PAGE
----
Although the federal government assured tribes that they would not be moved again, Kansas Territory opened for settlement in 1854 and forced the removal of native peoples. Both Kansas and Nebraska were re-designated as territories and opened to white settlement. Many settlers moved into Kansas Territory after the Civil War, accelerating the movement of Indians off the land.


Some eastern and Midwestern tribes signed treaties agreeing to move onto reservations in Nebraska, Oklahoma, and Kansas in exchange for undisputed ownership of the new lands. However, other tribes refused or resisted and were forcibly moved and killed by the U.S. Army.


At that point, the vast majority of Kansas Indians, including many of the tribes originally native to the area, were forced to go through a second removal to Oklahoma in the late 19th century, where many still live today.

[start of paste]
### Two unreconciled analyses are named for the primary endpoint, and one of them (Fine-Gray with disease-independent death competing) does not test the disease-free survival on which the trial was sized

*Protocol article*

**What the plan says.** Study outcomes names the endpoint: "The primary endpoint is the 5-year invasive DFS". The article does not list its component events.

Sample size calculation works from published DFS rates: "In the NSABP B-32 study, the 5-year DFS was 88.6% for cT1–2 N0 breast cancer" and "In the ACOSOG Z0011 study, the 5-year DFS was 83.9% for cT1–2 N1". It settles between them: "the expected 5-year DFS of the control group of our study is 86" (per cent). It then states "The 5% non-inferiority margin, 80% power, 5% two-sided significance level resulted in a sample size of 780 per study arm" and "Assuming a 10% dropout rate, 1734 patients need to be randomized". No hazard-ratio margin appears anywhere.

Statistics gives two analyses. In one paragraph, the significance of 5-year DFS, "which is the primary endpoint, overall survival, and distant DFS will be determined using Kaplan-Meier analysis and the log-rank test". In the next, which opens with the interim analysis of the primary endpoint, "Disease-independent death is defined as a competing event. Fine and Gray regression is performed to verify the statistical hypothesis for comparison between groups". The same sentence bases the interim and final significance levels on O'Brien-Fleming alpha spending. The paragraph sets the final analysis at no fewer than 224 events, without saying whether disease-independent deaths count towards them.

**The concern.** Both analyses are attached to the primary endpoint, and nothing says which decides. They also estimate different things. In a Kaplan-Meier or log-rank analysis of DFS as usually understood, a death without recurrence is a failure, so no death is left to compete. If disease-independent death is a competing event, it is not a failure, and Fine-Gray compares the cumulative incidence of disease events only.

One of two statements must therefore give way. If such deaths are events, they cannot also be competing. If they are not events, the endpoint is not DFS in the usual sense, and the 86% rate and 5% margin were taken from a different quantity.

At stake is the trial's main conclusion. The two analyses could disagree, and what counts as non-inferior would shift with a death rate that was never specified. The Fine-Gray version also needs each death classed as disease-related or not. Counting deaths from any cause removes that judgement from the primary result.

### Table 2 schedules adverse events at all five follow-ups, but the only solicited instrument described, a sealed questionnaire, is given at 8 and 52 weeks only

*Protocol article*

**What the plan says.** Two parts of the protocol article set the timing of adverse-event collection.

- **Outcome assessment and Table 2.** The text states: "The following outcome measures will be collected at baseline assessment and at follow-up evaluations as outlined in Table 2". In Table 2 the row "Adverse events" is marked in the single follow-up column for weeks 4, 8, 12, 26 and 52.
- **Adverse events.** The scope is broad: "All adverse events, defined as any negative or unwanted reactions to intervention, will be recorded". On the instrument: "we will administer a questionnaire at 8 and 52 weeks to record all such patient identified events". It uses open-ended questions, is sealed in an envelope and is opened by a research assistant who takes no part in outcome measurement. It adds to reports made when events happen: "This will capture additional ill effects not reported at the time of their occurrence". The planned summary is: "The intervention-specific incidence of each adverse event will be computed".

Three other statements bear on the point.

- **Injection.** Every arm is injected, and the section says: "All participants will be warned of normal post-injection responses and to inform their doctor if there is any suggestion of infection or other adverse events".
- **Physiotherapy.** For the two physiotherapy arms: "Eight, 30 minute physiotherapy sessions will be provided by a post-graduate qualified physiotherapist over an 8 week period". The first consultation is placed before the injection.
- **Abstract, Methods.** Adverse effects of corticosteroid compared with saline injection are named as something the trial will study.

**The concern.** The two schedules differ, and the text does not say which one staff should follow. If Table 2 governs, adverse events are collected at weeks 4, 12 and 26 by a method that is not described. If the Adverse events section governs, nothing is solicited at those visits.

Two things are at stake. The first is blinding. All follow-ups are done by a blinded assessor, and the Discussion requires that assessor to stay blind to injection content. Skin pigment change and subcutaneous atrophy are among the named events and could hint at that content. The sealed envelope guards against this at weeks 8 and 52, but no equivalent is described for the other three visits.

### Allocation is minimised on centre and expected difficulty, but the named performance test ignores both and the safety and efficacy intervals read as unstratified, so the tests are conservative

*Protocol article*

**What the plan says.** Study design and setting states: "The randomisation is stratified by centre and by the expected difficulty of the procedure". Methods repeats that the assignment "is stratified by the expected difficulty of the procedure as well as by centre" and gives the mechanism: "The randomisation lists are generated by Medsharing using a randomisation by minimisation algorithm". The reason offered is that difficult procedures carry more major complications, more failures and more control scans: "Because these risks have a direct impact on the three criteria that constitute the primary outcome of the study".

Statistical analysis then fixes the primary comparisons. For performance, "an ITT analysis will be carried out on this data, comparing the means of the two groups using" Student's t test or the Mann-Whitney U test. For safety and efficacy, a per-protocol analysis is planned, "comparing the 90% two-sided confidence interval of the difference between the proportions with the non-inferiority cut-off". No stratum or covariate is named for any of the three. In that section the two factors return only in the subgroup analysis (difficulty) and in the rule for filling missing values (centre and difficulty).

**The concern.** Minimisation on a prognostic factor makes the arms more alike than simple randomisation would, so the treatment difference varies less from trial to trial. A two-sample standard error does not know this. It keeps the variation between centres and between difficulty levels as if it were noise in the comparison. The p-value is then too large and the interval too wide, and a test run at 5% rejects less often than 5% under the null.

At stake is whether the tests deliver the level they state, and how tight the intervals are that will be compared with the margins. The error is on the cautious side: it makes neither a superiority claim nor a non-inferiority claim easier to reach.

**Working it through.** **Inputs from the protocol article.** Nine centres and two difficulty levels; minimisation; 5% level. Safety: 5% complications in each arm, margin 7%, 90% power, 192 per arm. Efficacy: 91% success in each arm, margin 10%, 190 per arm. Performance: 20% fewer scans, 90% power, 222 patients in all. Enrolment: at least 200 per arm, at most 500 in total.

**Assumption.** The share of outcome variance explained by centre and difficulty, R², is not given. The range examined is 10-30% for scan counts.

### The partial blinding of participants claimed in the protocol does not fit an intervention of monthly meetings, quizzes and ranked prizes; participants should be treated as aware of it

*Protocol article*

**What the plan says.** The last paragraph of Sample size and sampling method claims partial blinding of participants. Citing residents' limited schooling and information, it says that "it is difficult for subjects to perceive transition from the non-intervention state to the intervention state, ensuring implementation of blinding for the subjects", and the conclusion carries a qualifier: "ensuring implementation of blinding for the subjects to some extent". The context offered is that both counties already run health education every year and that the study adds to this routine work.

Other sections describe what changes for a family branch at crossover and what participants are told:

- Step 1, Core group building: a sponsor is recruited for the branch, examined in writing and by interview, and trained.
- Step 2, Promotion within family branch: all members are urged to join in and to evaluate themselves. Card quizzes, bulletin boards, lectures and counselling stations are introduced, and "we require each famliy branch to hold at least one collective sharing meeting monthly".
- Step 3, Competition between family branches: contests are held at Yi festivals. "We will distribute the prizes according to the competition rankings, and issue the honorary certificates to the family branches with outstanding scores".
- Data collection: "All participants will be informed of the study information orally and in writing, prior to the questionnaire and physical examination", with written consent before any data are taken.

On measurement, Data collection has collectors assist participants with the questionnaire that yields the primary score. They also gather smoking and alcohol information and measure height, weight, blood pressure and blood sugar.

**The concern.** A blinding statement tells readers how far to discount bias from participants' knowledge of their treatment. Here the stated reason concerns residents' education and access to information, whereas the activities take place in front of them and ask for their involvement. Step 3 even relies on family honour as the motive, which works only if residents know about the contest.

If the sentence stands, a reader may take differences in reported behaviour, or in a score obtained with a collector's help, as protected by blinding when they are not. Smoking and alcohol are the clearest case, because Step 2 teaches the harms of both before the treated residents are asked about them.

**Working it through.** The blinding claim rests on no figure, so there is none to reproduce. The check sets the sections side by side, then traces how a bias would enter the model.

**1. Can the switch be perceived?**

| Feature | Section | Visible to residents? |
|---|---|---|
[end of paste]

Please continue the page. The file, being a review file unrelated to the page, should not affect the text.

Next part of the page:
However, four tribes are left in Kansas

  • The Kickapoo Tribe of Kansas in Horton, Kansas

  • Ioway Tribe of Kansas and Nebraska in White Cloud, Kansas

  • Prairie Band Potawatomi Nation in Mayetta, Kansas

  • Sac and Fox Nation in Brown County, Kansas (2)



The Indian Citizenship Act of 1924 was passed by Congress but left up to the states for enforcement until 1957. Many states prevented Natives from voting. It has been fewer than 100 years since Natives were granted citizenship and became able to exercise their voting rights. Yet, like many other marginalized groups, they are still fighting voter suppression across the U.S. (4)